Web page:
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CCNA Practical Studies: Gaining Access to Routers and Switches

  • Sample Chapter is provided courtesy of Cisco Press.
  • Date: Jul 12, 2002.

Chapter Description

Learn how to access a router and switch through a direct console connection, over the LAN via Telnet, and finally through a terminal server.

From the Book

CCNA Practical Studies

CCNA Practical Studies


Configuring the Terminal Server

This section demonstrates how to configure a terminal server to provide access to the rest of the routers in the lab. Once configured, you will be able access each lab router's console port through reverse Telnet.

Lab Objective

In this chapter, you will accomplish the following lab objective:

Configure the Cisco 2511 router to be the terminal server for this lab. The terminal server is connected to each device's console port. Port assignments are as follows:

  • R1—2001
  • R2—2002
  • R3—2003
  • R4—2004
  • R5—2005
  • R6—2006
  • Catalyst Switch—2007

After completing this objective, you will learn how to maneuver from the terminal server to each individual lab router and then back to the terminal server.

Terminal Server Overview

A terminal server provides out-of-band access for several devices. Out-of-band access is through a router's console or aux port versus in-band access that occurs over the network using telnet. Generally, a terminal server is a router with multiple, asynchronous ports that are connected to other devices, such as the console port of other routers or switches, as shown previously in Figure 4-8. To get a better idea of what the ports look like on the back of a terminal server, see Figure 4-12, which shows the back of a Cisco 2511.

Figure 4-12Figure 4-12 A Cisco 2511 to Be Configured as the Lab Terminal Server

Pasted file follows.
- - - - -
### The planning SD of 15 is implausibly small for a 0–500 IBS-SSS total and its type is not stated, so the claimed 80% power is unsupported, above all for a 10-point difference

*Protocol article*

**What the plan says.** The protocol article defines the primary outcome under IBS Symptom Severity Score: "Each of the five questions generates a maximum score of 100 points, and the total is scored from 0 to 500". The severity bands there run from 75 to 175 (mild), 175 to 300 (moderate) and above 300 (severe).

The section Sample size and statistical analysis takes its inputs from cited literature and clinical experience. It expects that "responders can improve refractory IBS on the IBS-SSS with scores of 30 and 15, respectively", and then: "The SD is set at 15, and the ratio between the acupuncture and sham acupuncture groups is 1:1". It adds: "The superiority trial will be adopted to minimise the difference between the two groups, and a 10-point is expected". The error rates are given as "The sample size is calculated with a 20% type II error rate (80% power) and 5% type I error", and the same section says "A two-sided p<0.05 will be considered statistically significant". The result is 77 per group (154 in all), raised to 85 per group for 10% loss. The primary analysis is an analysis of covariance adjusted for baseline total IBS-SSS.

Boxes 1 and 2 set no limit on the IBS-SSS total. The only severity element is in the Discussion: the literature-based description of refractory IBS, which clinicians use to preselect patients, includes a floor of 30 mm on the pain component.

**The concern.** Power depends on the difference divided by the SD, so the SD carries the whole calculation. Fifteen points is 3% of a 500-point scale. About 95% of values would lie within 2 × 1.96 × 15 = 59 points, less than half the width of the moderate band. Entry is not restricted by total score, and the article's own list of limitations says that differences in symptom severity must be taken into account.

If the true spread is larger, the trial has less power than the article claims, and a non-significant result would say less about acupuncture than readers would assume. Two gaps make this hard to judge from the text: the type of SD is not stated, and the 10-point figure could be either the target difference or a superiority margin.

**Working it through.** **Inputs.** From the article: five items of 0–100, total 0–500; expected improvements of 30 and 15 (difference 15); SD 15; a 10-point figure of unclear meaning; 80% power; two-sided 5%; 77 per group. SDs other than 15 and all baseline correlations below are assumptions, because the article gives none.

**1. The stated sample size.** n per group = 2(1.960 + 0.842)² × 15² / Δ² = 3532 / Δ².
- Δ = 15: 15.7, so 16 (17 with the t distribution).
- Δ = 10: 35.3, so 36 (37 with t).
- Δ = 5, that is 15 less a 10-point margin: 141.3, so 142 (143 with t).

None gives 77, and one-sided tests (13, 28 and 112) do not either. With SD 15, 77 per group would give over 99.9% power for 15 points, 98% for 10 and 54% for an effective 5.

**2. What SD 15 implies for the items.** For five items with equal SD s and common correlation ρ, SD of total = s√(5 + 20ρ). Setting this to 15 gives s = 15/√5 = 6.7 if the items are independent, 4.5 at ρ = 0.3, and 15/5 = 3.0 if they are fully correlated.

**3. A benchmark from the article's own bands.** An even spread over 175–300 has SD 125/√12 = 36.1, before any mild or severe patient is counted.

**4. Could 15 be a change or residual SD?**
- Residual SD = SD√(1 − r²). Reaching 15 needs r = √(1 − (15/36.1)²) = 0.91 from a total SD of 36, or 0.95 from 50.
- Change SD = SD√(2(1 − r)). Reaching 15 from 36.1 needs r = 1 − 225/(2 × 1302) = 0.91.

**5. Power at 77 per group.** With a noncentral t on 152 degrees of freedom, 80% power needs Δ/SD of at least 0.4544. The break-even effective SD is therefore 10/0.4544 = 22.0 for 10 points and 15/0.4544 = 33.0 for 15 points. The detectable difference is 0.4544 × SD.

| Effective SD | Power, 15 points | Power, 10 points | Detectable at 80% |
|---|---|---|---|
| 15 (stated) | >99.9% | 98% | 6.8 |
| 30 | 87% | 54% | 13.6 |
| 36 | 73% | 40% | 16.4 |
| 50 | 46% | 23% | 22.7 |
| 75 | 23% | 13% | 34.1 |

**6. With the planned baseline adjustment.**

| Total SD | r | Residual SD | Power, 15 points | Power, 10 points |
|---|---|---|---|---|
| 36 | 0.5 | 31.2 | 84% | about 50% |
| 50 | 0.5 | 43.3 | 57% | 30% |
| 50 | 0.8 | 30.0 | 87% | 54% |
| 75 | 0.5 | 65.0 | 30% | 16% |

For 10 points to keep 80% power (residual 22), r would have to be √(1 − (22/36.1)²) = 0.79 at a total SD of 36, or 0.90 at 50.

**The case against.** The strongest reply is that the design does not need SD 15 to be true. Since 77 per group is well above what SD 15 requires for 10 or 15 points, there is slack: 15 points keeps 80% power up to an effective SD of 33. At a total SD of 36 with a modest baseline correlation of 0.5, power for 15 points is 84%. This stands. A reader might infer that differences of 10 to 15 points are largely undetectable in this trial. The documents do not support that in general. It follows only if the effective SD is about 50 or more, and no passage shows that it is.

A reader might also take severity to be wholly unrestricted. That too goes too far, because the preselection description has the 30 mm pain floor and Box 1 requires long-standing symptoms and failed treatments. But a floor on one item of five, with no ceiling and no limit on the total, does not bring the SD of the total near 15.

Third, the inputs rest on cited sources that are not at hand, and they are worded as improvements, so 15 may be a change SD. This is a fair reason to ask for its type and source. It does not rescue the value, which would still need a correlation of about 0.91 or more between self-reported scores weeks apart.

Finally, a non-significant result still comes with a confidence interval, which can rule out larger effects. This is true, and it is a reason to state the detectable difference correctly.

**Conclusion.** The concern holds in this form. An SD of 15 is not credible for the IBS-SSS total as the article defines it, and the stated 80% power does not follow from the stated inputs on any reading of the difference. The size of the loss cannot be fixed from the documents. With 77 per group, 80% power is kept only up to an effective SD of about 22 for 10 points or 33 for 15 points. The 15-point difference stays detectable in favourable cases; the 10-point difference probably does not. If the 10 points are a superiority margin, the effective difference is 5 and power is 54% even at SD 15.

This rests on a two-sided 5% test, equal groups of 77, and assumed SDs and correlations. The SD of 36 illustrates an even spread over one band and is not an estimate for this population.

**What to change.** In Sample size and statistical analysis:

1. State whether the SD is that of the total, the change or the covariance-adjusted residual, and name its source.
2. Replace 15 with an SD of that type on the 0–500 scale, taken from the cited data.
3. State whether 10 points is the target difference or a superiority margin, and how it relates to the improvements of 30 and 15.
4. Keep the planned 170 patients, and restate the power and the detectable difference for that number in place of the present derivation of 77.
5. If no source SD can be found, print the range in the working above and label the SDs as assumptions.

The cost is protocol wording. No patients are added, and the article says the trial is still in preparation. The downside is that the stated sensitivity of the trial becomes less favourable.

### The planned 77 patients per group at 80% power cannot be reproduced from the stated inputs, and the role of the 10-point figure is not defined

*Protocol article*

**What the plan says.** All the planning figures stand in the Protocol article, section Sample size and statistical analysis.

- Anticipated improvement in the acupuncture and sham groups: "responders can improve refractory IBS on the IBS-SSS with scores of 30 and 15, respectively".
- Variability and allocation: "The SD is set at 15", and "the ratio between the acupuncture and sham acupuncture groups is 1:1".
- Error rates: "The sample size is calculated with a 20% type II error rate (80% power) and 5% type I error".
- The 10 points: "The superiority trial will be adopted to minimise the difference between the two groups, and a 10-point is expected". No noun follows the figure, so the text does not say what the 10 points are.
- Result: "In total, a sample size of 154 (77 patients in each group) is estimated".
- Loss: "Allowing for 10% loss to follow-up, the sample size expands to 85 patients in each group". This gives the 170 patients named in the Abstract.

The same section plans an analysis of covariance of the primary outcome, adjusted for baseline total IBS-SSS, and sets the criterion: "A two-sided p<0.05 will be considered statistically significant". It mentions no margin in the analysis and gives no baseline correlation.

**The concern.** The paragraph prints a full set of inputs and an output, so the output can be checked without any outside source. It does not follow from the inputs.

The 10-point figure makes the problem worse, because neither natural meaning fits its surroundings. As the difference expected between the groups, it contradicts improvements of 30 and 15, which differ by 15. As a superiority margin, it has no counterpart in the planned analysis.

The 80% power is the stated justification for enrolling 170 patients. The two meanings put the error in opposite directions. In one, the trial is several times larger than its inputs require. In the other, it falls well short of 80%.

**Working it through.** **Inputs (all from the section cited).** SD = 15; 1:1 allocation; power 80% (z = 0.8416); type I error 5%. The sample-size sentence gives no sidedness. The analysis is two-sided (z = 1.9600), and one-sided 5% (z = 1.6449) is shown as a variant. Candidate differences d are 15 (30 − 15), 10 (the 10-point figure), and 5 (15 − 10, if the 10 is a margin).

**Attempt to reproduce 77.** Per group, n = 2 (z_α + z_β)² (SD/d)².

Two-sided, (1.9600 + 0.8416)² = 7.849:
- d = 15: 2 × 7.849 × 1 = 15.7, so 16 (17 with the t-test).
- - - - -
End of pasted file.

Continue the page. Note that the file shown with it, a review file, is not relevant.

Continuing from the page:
The Cisco 2511 series router uses a 68-pin connector and breakout cable (see Figure 4-13).

Figure 4-13Figure 4-13 CAB-OCTAL-ASYNC Cable

This cable is referred to as a CAB-OCTAL-ASYNC cable or just OCTAL cable. It provides eight RJ-45 rolled cable asynchronous (async) ports on each 68-pin connector. The 68-pin connector is attached to Interface Async 1 of the terminal server. Each RJ-45 rolled cable is connected to the console port of each router in the lab. For configuration purposes, each rolled cable is referred to as an asynchronous line in the configuration. Each line is numbered beginning with 2001 to 2008. So, R1 is attached to async 2001, R2 is connected to 2002, and so on up to 2007, which is connected to the Catalyst 1900 switch, leaving 2008 unused. See Figure 4-14 for an example.

Figure 4-14Figure 4-14 Terminal Server Connectivity to Lab Routers


The async ports from the 68-pin connector are data terminal equipment (DTE) devices. DTE-to-DTE connections require a rolled (null modem) cable. DTE-to-DCE devices require a straight-through cable. Because the Octal cable is rolled, you can connect each cable directly to the RJ-45 console port of each lab router. However, some routers have console ports that are 25-pin interfaces instead of RJ-45. If so, remember that the 25-pin interface is a DCE, and you must use the RJ-45-to-25 pin adapter marked "modem" to reverse the roll and complete the connection.